up with earth and making new constructions thereon. The matter had gone

to the officials for removal of these illegal constructions, but no action was

taken for reasons best known to the authorities at that time. The learned

Commissioner was of the view that regularizing such kind of illegal

encroachment is not in the interest of the Gram Panchayat. The learned

Commissioner held that Khasra No. 369 (84-4) is a part of the village pond,

and the respondents (appellants herein) illegally constructed their houses at

the site without any jurisdiction and without even any resolution of the Gram


12.   Against the order of the learned Commissioner a Writ Petition was

filed before the learned Single Judge of the High Court which was dismissed

by the judgment dated 10.2.2010, and the judgment of learned Single Judge

has been affirmed in appeal by the Division Bench of the High Court.

Hence this appeal.

13.      We find no merit in this appeal. The appellants herein were

trespassers who illegally encroached on to the Gram Panchayat land by

using muscle power/money power and in collusion with the officials and

even with the Gram Panchayat. We are of the opinion that such kind of

blatant illegalities must not be condoned. Even if the appellants have built

houses on the land in question they must be ordered to remove their

constructions, and possession of the land in question must be handed back to

the Gram Panchayat. Regularizing such illegalities must not be permitted

because it is Gram Sabha land which must be kept for the common use of

villagers of the village. The letter dated 26.9.2007 of the Government of

Punjab permitting regularization of possession of these unauthorized

occupants is not valid. We are of the opinion that such letters are wholly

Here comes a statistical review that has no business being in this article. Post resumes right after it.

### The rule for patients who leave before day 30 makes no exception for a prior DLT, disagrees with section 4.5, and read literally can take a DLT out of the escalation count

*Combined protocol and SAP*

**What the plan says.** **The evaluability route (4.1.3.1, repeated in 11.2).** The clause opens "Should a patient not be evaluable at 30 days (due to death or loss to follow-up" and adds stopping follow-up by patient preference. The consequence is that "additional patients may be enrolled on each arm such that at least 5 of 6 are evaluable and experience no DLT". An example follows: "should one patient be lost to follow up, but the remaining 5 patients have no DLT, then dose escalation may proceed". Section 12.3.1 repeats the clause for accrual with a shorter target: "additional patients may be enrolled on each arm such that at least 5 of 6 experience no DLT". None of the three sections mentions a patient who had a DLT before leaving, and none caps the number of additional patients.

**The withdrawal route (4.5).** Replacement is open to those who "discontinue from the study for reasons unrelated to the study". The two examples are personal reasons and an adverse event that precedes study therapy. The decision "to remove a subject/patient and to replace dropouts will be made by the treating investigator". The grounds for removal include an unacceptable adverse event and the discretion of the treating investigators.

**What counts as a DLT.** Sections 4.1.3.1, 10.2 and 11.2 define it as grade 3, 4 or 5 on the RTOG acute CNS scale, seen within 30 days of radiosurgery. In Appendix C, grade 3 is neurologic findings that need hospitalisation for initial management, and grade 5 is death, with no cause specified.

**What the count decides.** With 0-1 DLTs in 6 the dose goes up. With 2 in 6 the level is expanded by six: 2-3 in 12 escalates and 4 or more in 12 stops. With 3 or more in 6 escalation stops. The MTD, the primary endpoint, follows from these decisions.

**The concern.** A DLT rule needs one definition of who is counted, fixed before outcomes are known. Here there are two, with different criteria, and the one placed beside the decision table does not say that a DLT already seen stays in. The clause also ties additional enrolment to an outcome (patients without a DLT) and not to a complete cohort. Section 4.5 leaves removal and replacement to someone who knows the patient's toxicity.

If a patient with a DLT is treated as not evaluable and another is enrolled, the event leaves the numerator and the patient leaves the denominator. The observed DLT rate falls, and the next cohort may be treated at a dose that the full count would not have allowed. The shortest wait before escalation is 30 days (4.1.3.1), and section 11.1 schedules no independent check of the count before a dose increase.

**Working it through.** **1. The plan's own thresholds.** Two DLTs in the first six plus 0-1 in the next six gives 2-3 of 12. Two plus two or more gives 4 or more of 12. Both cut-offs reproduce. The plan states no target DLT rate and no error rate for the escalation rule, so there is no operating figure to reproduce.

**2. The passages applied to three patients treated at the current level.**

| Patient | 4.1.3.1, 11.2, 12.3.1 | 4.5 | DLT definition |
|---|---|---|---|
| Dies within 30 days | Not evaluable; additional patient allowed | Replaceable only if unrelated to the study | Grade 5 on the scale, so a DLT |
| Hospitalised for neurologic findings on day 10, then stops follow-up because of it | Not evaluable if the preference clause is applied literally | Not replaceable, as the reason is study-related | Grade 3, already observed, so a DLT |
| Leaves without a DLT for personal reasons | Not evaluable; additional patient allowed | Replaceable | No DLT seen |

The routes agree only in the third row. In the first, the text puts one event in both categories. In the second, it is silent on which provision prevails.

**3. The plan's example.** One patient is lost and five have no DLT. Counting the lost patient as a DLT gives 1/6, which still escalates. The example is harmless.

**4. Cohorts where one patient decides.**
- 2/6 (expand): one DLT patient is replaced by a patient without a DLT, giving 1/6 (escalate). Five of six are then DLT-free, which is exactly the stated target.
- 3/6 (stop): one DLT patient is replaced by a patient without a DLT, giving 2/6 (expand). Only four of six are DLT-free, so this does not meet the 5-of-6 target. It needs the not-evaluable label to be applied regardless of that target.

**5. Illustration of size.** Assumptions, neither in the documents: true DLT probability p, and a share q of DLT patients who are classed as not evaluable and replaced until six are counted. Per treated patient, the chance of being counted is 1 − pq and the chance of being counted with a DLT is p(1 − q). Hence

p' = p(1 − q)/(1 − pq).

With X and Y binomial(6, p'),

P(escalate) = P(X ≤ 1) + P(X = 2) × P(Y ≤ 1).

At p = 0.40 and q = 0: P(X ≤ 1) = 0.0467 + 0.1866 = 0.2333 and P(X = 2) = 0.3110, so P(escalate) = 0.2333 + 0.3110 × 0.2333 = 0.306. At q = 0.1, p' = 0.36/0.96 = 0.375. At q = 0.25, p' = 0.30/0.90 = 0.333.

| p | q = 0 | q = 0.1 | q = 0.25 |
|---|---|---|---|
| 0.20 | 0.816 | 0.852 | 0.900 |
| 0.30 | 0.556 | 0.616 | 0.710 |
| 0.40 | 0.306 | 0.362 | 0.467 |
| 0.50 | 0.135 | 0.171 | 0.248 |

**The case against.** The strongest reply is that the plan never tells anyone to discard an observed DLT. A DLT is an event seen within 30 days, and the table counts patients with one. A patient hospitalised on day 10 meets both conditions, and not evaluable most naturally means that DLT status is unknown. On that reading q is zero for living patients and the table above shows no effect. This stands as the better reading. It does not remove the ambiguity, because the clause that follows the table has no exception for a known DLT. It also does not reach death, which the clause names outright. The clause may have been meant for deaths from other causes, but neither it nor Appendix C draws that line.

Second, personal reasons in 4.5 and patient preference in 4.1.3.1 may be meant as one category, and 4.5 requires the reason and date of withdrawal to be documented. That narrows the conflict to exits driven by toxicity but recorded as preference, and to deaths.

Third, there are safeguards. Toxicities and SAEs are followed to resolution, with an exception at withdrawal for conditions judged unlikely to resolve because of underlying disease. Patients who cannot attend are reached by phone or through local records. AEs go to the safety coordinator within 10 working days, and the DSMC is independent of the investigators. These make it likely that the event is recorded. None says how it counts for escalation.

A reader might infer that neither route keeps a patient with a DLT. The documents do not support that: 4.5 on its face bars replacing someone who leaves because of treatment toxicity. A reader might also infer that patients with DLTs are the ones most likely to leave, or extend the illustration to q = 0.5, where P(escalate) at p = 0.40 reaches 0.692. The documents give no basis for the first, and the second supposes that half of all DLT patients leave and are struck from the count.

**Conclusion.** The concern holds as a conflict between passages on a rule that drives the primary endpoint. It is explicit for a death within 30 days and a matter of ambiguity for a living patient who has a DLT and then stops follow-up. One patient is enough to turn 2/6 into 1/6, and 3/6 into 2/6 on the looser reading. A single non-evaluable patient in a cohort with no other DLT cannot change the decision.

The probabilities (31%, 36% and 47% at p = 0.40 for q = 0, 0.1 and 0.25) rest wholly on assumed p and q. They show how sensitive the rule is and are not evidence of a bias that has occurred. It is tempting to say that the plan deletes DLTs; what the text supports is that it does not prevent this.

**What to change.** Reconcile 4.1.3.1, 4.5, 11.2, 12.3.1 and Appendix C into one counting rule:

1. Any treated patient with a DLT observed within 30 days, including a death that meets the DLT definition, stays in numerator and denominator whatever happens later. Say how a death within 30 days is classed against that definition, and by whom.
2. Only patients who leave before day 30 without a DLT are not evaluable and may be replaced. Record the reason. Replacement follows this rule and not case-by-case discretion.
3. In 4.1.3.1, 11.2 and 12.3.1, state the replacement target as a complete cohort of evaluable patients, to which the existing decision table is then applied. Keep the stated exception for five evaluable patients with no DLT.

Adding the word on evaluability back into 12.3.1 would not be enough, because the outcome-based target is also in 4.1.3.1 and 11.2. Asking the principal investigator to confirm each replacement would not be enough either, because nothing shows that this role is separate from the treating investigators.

illegal and without jurisdiction. In our opinion such illegalities cannot be

regularized.   We cannot allow the common interest of the villagers to suffer

merely because the unauthorized occupation has subsisted for many years.

14.   In M.I. Builders (P) Ltd. vs. Radhey Shyam Sahu, 1999(6) SCC

464 the Supreme Court ordered restoration of a park after demolition of a

shopping complex constructed at the cost of over Rs.100 crores. In Friends

Colony Development Committee vs. State of Orissa, 2004 (8) SCC 733

this Court held that even where the law permits compounding of

unsanctioned constructions, such compounding should only be by way of an

exception. In our opinion this decision will apply with even greater force in

cases of encroachment of village common land. Ordinarily, compounding in

such cases should only be allowed where the land has been leased to

landless labourers or members of Scheduled Castes/Scheduled Tribes, or the

land is actually being used for a public purpose of the village e.g. running a

school for the villagers, or a dispensary for them.

15.   In many states Government orders have been issued by the State

Government permitting allotment of Gram Sabha land to private persons and

commercial enterprises on payment of some money. In our opinion all such

Government orders are illegal, and should be ignored.

16.   The present is a case of land recorded as a village pond. This Court in

Hinch Lal Tiwari vs. Kamala Devi, AIR 2001 SC 3215 (followed by the

Madras High Court in L. Krishnan vs. State of Tamil Nadu, 2005(4)

CTC 1 Madras) held that land recorded as a pond must not be allowed to be